The hand is operated by the muscles in the upper arm, as they move, they cause the artificial limb to open and close.
Recalling the traumatic event, Aubry’s mother Alesha, 36, said: ‘I was in the next room and heard a pop and scream so ran in to find her fingers dangling from her hand and blood everywhere.
‘We called the ambulance and when we arrived at the hospital doctors and nurses were already outside waiting and she was flown in a helicopter to a children’s hospital in Alabama.
‘When we got to the hospital she was rushed into surgery, but unfortunately after three hours we were told that they could not save any fingers except for part of her pinky.
Doctors were unable to save her fingers and had to amputate all of them but her pinky
After Aubry was discharged from hospital the family were referred to a clinic in New Jersey where they started work for her mechanical prosthetic, which moves like a normal hand
The process took about a year but, now that she has it, it’s changed her life, according to her mother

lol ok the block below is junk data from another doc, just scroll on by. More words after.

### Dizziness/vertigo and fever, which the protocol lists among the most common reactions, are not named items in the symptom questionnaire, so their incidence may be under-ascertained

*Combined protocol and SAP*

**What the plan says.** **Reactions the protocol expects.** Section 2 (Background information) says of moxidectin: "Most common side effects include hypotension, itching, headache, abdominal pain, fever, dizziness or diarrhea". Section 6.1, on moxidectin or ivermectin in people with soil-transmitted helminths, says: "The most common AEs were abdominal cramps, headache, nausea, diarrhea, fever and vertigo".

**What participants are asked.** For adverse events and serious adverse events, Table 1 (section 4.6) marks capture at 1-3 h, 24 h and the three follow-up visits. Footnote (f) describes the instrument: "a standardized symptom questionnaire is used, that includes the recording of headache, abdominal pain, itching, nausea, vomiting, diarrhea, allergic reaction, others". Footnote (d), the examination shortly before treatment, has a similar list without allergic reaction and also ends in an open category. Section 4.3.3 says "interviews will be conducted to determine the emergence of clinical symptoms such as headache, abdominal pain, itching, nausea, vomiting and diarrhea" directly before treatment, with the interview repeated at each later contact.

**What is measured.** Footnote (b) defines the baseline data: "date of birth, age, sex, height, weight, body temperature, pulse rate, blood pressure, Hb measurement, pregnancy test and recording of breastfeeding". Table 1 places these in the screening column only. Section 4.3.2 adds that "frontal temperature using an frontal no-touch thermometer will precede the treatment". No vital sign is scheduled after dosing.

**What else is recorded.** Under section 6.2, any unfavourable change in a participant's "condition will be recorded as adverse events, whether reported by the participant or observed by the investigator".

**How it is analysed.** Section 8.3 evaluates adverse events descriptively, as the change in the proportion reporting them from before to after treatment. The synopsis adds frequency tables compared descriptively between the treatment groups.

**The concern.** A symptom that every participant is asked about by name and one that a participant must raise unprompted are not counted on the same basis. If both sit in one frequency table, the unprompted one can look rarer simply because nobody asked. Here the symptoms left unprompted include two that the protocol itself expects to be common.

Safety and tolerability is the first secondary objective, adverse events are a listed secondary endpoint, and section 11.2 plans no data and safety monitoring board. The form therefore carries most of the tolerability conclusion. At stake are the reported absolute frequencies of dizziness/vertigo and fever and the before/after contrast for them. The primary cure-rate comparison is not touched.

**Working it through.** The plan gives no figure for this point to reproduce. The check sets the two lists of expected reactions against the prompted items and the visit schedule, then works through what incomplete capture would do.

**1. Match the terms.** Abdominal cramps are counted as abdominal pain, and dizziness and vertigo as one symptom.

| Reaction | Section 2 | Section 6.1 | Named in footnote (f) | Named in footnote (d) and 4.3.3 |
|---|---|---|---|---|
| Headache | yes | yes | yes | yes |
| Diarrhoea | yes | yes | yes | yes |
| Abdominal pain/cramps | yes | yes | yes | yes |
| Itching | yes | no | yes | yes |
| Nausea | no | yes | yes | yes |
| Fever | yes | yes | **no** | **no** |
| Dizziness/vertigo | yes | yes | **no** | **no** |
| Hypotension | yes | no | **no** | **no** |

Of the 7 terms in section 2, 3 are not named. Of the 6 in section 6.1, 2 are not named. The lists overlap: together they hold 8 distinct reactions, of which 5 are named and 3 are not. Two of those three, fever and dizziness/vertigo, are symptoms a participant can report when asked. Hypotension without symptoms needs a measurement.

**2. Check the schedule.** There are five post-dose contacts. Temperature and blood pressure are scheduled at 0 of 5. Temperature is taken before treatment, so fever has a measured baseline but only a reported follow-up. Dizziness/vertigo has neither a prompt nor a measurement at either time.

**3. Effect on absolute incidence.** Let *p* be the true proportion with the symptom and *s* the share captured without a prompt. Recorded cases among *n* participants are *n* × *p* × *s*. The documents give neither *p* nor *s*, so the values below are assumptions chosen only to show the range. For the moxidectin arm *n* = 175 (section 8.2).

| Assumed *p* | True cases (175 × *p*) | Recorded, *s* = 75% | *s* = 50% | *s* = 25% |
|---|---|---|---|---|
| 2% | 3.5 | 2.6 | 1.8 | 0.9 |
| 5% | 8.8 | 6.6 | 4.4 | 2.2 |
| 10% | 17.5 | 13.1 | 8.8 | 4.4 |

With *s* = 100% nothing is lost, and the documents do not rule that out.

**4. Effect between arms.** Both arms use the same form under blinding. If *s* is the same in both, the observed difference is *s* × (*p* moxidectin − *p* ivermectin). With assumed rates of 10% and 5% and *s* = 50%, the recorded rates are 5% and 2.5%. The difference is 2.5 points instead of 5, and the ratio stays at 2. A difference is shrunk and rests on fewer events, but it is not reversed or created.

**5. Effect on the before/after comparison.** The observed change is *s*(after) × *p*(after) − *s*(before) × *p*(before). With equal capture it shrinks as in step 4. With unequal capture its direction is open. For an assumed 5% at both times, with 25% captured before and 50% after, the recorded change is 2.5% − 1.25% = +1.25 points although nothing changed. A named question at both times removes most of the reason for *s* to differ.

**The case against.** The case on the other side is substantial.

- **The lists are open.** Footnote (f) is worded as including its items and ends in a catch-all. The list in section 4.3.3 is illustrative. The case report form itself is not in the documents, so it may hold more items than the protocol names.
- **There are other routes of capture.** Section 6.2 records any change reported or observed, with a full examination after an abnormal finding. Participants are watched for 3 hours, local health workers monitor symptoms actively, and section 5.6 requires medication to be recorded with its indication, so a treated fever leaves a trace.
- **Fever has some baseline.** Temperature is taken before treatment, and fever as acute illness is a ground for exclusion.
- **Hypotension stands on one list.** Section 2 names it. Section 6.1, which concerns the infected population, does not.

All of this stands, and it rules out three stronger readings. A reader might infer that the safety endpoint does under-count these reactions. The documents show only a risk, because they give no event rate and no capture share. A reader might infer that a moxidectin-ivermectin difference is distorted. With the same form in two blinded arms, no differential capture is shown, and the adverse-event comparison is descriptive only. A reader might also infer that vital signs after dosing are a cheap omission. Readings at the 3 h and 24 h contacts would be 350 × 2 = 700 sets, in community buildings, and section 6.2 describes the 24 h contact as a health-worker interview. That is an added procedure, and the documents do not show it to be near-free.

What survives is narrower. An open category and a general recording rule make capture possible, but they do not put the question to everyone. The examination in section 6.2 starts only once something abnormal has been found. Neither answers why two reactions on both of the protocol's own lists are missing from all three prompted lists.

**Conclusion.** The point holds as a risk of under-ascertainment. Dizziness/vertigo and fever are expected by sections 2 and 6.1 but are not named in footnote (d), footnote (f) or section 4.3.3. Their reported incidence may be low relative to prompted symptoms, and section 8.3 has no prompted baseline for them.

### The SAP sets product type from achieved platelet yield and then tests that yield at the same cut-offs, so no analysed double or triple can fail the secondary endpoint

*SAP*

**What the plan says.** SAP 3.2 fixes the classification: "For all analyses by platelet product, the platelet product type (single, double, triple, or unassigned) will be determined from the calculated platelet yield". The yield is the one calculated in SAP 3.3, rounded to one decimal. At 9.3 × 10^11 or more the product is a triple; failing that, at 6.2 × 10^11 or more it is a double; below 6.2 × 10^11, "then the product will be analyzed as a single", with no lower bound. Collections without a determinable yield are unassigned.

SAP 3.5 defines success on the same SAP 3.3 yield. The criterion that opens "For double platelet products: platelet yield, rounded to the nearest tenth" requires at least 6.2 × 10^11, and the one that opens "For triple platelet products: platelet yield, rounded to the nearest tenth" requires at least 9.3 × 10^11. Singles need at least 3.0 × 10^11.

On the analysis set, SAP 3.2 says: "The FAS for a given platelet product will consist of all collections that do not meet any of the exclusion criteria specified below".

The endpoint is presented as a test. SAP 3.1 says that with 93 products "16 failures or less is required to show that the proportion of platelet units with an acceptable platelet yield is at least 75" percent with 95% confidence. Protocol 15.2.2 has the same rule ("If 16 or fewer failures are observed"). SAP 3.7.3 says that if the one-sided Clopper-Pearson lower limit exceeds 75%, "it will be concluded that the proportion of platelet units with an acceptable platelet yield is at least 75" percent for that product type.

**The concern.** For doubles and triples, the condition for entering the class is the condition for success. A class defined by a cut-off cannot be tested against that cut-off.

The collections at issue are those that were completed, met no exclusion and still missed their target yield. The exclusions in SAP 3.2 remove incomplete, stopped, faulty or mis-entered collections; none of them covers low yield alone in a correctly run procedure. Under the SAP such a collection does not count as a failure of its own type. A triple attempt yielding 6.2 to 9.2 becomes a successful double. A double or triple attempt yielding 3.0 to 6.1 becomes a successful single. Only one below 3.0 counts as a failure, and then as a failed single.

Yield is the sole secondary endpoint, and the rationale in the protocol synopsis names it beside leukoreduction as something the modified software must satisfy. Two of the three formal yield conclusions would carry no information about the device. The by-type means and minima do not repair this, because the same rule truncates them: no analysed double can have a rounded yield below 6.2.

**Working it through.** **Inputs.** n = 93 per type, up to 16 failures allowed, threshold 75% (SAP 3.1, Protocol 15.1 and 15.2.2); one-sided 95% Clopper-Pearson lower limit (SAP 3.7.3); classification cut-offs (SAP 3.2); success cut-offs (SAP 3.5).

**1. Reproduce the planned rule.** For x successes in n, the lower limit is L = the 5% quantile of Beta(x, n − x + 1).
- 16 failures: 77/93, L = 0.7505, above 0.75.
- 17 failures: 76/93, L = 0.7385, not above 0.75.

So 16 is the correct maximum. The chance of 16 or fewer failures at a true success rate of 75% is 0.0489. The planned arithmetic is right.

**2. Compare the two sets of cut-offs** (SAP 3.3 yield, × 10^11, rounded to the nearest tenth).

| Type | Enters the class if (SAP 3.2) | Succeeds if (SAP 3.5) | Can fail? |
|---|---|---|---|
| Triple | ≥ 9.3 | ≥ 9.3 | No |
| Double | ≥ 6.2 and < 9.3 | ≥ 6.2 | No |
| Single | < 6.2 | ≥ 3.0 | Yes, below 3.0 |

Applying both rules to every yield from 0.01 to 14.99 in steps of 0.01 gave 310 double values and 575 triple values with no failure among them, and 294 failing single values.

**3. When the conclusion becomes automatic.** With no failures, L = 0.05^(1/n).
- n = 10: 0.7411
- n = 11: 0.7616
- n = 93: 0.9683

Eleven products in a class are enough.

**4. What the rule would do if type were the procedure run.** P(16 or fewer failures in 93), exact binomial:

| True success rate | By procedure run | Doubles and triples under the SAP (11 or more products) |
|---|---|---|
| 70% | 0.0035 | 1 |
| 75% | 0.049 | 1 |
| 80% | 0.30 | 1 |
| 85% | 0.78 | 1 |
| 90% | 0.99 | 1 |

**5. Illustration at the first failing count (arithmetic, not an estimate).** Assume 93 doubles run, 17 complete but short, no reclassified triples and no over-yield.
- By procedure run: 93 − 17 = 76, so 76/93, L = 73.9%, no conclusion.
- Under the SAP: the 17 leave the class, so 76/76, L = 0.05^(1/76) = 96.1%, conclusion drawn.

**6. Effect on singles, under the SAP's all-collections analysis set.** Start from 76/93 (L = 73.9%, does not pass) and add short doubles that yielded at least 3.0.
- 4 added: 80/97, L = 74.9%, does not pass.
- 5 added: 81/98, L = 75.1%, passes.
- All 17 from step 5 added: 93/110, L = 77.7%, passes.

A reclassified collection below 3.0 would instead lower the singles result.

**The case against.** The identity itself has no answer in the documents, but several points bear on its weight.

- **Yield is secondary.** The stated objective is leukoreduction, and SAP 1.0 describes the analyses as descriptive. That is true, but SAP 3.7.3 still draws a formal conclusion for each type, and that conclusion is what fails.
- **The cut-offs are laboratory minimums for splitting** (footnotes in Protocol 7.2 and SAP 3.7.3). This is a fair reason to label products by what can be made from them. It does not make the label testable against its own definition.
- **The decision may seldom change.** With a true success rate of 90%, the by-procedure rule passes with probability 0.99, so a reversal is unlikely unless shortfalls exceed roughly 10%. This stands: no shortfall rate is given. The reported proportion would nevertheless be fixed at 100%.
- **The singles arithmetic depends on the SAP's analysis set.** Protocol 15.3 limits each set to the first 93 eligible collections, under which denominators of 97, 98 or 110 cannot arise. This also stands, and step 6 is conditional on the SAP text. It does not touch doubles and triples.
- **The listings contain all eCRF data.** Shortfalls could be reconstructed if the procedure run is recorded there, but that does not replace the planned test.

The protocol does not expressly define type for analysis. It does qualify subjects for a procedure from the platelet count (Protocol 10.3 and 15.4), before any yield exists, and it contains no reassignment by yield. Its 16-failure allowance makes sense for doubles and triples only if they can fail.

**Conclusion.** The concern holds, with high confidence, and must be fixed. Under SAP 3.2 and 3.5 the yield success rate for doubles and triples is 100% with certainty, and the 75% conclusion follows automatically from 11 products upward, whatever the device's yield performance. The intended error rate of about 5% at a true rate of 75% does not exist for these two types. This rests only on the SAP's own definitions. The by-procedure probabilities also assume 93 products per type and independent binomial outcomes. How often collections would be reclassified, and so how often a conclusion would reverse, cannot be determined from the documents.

‘Luckily they were able to save her palm also so we spent the next week learning how to change her dressings so that we could take her home sooner than expected.’
After Aubry was discharged from hospital the family were referred to a clinic in New Jersey where they started work for her mechanical prosthetic, which moves like a normal hand.
Ms Harper added: ‘The process took about a year but, now she has it, it’s changed her life – she’s able to be a little girl again and do the things she loves like riding her bike.
‘Having her second hand makes Aubry feel safe again – she can go on the swings, ride her bike and just go about her every day life again with two hands.’
After the accident, Alesha was worried her daughter would never be able to use her right hand again.
She said: ‘I don’t think there’s a word to describe how we felt in that scenario, shocked is an understatement.
‘We almost thought that was it for Aubry’s right hand, so she relearnt how to do everything with her left.